BERLIN, Germany — As promised, the second day of the International Hotel Investment Forum in Berlin examined various business models at work across the industry, with CEOs and industry insiders sharing their insights on OTAs, new demands and how hotels are thriving in a rapidly changing world.
Kerry Gumas, president and CEO of Questex, started the day by announcing that he was donating $30,000 to the Ecole Hôtelière de Lausanne. The check was presented to Remi Walbaum, chief innovation and valorization officer at the Ecole Hôtelière de Lausanne.
The Benefits of Going Asset-Light
Gumas then introduced Sébastien Bazin, chairman and CEO, AccorHotels, to talk about the hotel group’s next models. “AccorHotels has never, ever been stronger,” Bazin said, and announced that the business would be adopting an asset-light structure going forward. He was quick to point out Airbnb, Booking.com, Expedia and similar online services as companies that the hotel industry needs to watch. “They are very good and what they are doing is legitimate,” he said. “Every time they grow, they take something away from me. They also bring me something: They bring me traffic.”
Bazin said that, historically, AccorHotels has been asset-heavy and labor-intensive. While he said that he is proud of AccorHotels’ 240,000 employees across 95 countries and their commitment to the brand, he noted that none of the successful digital players are as asset-heavy or labor-intensive as AccorHotels has been. Therefore, the new goal for AccorHotels is to have the same level of interaction with their guests as the digital brands do—typically, three or four times a day.
“Whatever we do, we need to be customer-centric,” Bazin said. “Stop looking at yourselves and look at your clients. Stop imposing your brand, your promise, your intent. Listen to what they want and react.”
Hotels, Bazin said, are still a viable business, but are unlikely to grow more than 10 percent per year. He compared this to the 10-, 15-, 20- and 40-percent rates of growth that Expedia, Booking.com, Uber and other digital brands are experiencing.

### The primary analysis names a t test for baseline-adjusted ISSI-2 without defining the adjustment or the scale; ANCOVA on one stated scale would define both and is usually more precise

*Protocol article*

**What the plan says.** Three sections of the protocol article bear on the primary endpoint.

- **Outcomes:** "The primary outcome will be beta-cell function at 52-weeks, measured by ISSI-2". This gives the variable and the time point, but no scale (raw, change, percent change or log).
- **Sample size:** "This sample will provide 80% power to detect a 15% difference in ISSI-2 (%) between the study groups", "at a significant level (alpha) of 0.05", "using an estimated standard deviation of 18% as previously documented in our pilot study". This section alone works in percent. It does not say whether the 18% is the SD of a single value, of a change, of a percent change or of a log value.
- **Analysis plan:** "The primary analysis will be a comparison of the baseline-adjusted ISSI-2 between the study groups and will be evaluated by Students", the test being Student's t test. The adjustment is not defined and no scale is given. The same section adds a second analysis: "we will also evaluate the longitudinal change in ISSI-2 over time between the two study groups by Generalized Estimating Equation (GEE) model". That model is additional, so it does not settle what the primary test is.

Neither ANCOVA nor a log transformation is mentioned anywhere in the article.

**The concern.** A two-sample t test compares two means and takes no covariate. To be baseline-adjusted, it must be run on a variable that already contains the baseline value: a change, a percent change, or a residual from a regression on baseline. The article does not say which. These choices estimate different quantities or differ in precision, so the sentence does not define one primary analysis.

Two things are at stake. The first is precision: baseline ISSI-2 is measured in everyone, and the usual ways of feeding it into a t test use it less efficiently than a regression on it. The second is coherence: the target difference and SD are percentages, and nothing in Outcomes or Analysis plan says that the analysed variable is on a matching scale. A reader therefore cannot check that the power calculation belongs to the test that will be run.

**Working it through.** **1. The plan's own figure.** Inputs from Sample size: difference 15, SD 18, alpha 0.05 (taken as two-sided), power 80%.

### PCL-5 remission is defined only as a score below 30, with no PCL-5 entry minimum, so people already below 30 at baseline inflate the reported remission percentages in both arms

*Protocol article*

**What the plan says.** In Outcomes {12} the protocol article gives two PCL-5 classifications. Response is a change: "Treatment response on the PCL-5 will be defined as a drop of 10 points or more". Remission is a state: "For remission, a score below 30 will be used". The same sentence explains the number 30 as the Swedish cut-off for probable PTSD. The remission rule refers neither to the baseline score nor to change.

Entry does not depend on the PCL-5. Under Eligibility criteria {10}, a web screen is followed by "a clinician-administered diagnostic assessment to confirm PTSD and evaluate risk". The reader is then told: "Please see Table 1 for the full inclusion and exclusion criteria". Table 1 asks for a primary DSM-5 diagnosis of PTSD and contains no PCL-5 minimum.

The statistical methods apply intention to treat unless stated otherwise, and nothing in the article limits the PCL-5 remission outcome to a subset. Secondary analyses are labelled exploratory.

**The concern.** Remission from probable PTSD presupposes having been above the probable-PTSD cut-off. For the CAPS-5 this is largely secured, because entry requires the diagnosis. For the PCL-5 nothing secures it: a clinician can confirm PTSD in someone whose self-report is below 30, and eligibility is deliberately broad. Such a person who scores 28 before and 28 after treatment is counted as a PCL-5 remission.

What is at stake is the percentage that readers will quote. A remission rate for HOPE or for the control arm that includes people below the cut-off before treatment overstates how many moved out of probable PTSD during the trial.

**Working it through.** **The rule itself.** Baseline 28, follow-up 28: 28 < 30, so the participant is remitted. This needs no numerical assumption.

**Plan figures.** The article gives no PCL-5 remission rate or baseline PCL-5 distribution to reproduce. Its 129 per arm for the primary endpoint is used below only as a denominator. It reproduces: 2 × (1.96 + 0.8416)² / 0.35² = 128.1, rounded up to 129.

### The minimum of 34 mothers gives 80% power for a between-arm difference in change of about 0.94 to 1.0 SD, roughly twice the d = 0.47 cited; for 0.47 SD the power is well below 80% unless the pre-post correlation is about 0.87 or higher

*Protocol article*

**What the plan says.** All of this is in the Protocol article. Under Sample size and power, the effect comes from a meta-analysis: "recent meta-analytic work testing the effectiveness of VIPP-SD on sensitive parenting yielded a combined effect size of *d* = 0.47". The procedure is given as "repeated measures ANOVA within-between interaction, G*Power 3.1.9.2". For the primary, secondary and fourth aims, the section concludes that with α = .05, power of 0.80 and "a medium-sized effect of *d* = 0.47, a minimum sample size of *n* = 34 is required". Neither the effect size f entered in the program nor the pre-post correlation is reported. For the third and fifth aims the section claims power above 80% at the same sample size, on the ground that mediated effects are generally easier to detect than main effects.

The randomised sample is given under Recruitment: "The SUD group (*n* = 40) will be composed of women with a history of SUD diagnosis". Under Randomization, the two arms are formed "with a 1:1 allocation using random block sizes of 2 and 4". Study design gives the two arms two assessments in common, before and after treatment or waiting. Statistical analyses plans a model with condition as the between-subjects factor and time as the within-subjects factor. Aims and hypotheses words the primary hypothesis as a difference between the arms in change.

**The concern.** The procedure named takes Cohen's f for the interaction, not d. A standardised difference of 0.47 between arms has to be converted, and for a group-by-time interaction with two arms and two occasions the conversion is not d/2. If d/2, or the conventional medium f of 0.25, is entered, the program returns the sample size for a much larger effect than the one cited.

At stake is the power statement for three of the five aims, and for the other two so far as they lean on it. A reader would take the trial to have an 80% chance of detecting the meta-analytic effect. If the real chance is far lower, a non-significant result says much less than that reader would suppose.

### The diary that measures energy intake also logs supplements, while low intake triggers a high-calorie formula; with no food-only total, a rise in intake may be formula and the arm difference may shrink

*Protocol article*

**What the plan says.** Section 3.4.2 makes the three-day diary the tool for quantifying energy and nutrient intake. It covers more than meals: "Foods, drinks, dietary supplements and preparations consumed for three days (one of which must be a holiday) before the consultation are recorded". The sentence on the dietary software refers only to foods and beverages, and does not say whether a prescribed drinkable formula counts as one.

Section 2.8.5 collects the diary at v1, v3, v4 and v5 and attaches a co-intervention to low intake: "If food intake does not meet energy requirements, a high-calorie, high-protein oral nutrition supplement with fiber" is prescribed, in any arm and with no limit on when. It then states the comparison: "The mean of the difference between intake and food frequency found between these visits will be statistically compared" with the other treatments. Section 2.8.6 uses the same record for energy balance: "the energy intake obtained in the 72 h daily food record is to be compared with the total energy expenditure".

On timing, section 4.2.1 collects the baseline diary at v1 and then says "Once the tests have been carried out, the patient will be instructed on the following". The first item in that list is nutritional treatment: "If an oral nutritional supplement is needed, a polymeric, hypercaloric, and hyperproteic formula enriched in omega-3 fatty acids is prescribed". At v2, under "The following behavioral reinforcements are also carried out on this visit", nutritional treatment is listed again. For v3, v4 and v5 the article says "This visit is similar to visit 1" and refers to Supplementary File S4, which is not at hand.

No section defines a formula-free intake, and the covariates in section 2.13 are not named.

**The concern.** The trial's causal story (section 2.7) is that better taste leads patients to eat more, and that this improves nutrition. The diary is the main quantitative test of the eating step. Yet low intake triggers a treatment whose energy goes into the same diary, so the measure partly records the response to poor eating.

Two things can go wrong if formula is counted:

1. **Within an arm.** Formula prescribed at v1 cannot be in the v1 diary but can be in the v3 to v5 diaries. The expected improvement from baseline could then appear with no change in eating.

“We need to tap into what they do; we need to adapt,” Bazin said. “AccorHotels [has] never been stronger in development. They have one new hotel opening every 36 hours, around the world.”
The Evolution of the OTAs
The next session focused on OTAs, with David Scowsill, president and CEO of the World Travel & Tourism Council, interviewing Dara Khosrowshahi, CEO of The Expedia Group. Scowsill asked Khosrowshahi about the level of commission currently charged by Expedia and the other OTAs, and Khosrowshahi said Expedia has been “bringing commissions down over a long period of time, and we now need to pass these savings onto customers, shareholders and partners.”
He highlighted the trend of de-bundling and gave airlines as an example of how a service can charge for each element: seat, food, luggage, etc. This, he said, is the way the hotel operators should steer their businesses. He also pointed out that the internet was mainly responsible for dividing pricing into components and creating the popular bundle pricing models prevalent throughout the market today.
Asked about Google and that company’s moves into the tourism space, Khosrowshahi said that Google is “a marketing platform and a very important strategic partner for us,” but declined to comment any further.
“The market is consolidating; the amount of technology you need to invest is this business is getting higher and higher,” Khosrowshahi said. He also pointed to alternative lodging as a growing part of hospitality going forward, and cited the 2015 purchase of HomeAway by Expedia for $3.9 million as an example. Khosrowshahi said the industry is at the start of a new wave of travel growth, and the alternative lodging sector is “currently where eBay was five years ago.” However, by combining technology with distribution, he sees a real opportunity for brands and owners to succeed in this space, referring to Airbnb as “both a threat and an opportunity” to hotels.
Scowsill and Khosrowshahi both agreed that China is on track to dominate the future of travel, with Expedia focused heavily on the outbound Chinese travel market. When asked about President Trump and his infamous travel bans, Khosrowshahi said that “the fact that the ban is not based on fact is what worries me the most,” and concluded by emphasizing that “travel is a force for good and brings people together.”
Re-thinking Strategies for Maximum Opportunities
The next session was “Re-thinking Strategies for Maximum Opportunities,” hosted by Marc Finney, head of hotels & resorts at Colliers International UK in conversation with John Brennan, CEO, Amaris Hospitality; Jean-Philippe Chomette, founder and CEO, Algonquin; Andreas Löcher, head of division investment management hotel, Union Investment Real Estate; and Camil Yazbeck, partner, investment director – hospitality, Patron Capital Advisers.